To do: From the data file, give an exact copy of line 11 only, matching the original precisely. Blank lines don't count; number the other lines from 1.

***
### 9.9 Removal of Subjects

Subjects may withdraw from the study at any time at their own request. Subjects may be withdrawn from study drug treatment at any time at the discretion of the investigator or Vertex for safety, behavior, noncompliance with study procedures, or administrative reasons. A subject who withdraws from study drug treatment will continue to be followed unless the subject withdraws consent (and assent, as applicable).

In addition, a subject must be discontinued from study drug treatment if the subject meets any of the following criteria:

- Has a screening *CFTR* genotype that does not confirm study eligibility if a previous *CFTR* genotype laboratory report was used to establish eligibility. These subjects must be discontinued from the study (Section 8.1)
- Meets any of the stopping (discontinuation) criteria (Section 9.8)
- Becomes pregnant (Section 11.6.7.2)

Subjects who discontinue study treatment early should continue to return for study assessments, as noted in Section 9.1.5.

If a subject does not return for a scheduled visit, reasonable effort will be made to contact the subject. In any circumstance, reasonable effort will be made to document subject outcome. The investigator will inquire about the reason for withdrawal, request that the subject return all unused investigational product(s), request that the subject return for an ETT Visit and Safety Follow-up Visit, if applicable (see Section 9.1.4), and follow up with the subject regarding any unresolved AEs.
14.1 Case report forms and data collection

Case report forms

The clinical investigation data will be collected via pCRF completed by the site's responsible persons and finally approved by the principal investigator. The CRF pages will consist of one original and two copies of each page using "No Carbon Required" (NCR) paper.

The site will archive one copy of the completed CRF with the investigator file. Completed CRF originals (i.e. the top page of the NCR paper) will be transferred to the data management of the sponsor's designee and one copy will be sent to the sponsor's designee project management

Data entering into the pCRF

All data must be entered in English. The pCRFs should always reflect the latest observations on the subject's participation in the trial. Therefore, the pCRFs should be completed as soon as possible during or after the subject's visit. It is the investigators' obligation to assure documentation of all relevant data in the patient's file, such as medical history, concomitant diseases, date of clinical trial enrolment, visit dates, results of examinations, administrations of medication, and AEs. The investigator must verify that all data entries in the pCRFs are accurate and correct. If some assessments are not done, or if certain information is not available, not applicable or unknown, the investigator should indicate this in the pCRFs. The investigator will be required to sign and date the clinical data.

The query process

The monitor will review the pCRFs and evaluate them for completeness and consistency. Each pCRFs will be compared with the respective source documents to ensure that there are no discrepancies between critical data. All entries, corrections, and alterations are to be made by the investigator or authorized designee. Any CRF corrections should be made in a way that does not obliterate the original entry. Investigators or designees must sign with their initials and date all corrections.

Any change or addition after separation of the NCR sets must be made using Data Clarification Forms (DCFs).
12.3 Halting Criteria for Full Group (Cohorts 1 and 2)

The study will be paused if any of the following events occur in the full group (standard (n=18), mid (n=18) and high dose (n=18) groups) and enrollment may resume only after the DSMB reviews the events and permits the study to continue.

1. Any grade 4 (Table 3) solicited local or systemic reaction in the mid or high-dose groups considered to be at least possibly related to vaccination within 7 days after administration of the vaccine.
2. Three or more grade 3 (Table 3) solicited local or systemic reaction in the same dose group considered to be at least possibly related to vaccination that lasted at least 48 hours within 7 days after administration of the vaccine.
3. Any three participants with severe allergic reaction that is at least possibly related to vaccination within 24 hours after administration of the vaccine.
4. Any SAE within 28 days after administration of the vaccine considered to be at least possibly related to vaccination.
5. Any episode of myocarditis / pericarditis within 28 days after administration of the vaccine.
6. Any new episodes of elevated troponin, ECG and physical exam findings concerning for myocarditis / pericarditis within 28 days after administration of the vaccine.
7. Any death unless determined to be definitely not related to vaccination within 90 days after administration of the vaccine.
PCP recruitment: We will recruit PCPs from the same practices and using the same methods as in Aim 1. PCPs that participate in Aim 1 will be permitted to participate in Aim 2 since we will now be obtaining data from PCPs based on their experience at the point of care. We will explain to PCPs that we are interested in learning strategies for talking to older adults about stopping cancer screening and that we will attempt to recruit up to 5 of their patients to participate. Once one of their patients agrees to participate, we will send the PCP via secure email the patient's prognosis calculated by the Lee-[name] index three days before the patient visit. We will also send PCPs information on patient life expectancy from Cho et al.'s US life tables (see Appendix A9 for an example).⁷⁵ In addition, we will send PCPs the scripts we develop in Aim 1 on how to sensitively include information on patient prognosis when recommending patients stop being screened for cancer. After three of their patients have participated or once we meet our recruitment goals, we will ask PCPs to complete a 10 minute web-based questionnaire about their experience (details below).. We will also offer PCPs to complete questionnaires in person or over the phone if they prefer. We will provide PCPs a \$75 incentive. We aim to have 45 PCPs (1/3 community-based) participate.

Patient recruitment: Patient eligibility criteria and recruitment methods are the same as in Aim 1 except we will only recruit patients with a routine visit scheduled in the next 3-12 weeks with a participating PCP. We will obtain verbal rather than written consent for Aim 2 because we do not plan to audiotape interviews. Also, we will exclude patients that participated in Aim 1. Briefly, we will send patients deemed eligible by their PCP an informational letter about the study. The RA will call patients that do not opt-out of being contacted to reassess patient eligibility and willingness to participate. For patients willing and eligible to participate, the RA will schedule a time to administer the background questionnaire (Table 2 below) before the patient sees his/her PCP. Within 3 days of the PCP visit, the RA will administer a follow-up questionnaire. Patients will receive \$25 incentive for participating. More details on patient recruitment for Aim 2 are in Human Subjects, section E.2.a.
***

The clinical investigation data will be collected via pCRF completed by the site's responsible persons and finally approved by the principal investigator. The CRF pages will consist of one original and two copies of each page using "No Carbon Required" (NCR) paper.